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SHOW AND TELL

Bring a cube

Topic: South America

Learn about this unique land

The value is justice, which is the quality of being fair and of being right.

For cooking, we’ll make empanadas.

Outside we’ll play soccer and tag.

The songs we’ll be singing are Zippity-do-dah, Seventy-six Trombones, Rock Around the Clock, I’d Like to Teach the World to Sing, Lean on Me, and de Colores.

For creative dramatics we’ll move like South American animals.

Our art activities are poncho, pan flute, cut paper abstracts, gaucho hat, and string art.

For motor development, we’ll work on coordination by learning some South American dances like samba, rumba, and salsa. For proprioception we’ll do stork stance, bolo twist, navigation reach, and sun rising.

USING THE RIGHT WORDS

I spent some time on the phone this morning with the mother of a first grader who’s finishing his first year. Mom’s ballistic. He’s not made any academic progress at all. He’s got some minor learning difficulties, but mom is saying things like “lazy” and “they” need to give him special help. If we stop for a minute and look through her son’s eyes, we see a delightful, full of energy, likes to be the center of attention little boy. He likes school, but by early afternoon, he’s into meltdown from the stress of it. From his perspective, he’s struggling with some major issues, and he needs his mom’s help. Take a moment to think about these questions from the Texas Coalition for the Prevention of Child Abuse:

  • Do my parents really listen to me with their undivided attention?
  • Do they take time to be with me, to play games with me?
  • Are they sensitive to my feelings?
  • Do they say “I’m sorry” when they know they have been wrong about something?
  • Do they treat me with the same respect with which they want to be treated?
  • Do my parents offer encouragement and praise?
  • Do they put labels on me by saying I’m shy or lazy?
  • Do they let me know how special and unique I am because of who I am and not because of what I can do?
  • Do my parents set a good example?
  • Do they allow me to make mistakes without criticism so I can learn from them?
  • Do my parent take out their “bad day” on me?
  • Do they continuously nag and say “no”?
  • If my parents were not my parents, would I want them for a friend?

Children aren’t perfect. Parents aren’t perfect. But we can all learn to be better. From 17-year-old Sean comes, “Everyone has goodness inside of them. Sometimes another person can spark it. Sort of like a chain reaction.”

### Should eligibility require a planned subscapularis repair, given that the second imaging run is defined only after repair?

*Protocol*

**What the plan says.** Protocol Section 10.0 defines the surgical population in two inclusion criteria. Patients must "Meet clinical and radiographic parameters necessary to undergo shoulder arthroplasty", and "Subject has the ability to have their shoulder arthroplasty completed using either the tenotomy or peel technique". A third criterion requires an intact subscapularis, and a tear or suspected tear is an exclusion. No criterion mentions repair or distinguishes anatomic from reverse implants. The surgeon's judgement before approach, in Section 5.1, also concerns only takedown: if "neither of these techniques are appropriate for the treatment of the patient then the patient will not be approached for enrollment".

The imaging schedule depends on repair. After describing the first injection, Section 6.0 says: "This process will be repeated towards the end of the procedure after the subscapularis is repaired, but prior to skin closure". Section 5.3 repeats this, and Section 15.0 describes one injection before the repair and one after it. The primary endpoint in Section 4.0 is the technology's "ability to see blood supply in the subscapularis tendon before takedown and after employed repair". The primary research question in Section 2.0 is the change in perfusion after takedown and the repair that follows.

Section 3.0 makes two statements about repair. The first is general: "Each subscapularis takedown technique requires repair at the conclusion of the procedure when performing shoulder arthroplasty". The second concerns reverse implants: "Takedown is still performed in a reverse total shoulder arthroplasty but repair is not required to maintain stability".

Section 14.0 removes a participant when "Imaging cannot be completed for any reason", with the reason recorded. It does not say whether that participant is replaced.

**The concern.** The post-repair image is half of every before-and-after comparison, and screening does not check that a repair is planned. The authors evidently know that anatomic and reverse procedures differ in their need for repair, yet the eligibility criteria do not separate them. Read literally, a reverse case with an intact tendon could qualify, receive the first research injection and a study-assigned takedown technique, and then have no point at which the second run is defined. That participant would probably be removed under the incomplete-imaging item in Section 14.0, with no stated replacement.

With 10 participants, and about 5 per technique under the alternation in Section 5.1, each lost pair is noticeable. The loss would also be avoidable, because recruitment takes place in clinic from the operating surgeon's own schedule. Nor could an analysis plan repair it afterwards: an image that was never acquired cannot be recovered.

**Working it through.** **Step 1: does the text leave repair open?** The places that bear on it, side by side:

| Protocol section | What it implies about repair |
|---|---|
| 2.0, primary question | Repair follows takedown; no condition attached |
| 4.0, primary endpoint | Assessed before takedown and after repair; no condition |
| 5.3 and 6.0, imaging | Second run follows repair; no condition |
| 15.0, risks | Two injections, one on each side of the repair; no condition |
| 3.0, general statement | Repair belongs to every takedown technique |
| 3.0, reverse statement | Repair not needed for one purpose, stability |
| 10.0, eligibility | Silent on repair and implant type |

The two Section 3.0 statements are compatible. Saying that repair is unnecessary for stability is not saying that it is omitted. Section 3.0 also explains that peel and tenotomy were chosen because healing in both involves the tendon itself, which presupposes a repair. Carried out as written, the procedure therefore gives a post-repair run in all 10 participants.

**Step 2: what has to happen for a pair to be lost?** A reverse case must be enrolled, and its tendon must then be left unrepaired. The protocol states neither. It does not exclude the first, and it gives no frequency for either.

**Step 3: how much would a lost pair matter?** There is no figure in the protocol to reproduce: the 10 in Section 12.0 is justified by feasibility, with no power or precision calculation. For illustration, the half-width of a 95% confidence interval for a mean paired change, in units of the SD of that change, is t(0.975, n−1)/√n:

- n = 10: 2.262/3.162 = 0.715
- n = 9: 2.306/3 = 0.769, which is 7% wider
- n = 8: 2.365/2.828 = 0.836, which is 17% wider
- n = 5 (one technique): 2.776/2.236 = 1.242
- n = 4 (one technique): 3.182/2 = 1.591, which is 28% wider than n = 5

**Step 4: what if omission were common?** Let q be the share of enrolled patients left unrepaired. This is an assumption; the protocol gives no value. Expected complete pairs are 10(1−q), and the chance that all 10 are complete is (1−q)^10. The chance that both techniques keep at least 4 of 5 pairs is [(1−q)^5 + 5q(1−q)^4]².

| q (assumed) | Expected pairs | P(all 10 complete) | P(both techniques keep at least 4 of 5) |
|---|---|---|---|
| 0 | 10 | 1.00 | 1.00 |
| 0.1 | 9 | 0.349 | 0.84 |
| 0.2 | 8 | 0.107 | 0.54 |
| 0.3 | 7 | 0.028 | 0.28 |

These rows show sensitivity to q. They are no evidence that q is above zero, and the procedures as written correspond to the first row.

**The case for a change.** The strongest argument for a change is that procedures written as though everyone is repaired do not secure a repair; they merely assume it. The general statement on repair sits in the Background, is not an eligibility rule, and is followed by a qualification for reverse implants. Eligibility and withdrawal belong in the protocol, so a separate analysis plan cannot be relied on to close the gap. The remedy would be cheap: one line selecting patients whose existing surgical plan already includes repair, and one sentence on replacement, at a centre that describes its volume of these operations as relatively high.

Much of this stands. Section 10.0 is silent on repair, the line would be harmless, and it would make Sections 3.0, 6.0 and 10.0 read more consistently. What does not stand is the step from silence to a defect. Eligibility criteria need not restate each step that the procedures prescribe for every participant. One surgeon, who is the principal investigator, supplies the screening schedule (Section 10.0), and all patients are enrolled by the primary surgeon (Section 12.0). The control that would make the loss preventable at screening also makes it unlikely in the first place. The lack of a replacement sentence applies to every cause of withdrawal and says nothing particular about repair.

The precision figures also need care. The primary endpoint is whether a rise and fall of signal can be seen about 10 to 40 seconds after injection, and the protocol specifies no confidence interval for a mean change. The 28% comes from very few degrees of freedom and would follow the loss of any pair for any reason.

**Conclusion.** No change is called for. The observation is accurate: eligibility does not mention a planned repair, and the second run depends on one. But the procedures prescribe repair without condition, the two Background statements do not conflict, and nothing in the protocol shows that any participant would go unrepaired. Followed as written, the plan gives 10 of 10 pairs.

So many times we don’t allow children to have the same qualities we value in adults. What is seen as a “high energy” adult is seen as a “hyperactive” child and we give him drugs. “Multi-tasking” in adults is seen as “attention deficit” in a child and we give him drugs. “Lazy” in a child is perceived as “mellow” in an adult. “Creative” in adults is “not following directions” in a child.

As the advocates for our children, our job is to frame the qualities in our child as being just the way they are supposed to be, indeed they are the things that will help our child serve her purpose in the world. Those little nuisance things like having to brush our teeth, eat right, learn the sounds of letters, and do algebra we can cope with. The truly great stuff like good interpersonal skills, the ability to make music, or the drive to find a cure for cancer comes out of the confidence of knowing that our parents are on our sides.

On the Calendar

Mothers Day Tea – Our children get so excited to entertain the most beautiful woman in the world at our Mothers Day Tea. Please put Friday, May 12, on your calendar beginning at 3:00. Your child will have the opportunity to give you a lesson and then to entertain you with a lovely tea.

Being Creative – Being able to think outside the box is incredibly important, and this week in our enrichment curriculum the children will be pretending to move like a South American animal. Think “sloth”, “lama”, or “piranha”. Can you carry this fun game home with you?

Conferences – We are ending our week of conferences by Wednesday. There are still time slots available for the primary and toddler classes. It is important that you meet with your child’s teacher, if you were unable to schedule a time please speak with your child’s teacher to make arrangement to connect at another time.

Picture Day – Wednesday May 10, we’ll be taking group, individual and sibling portraits. The photographer will begin at 8 a.m. If you want your child dressed up for his picture consider on providing play clothes to change into afterwards.

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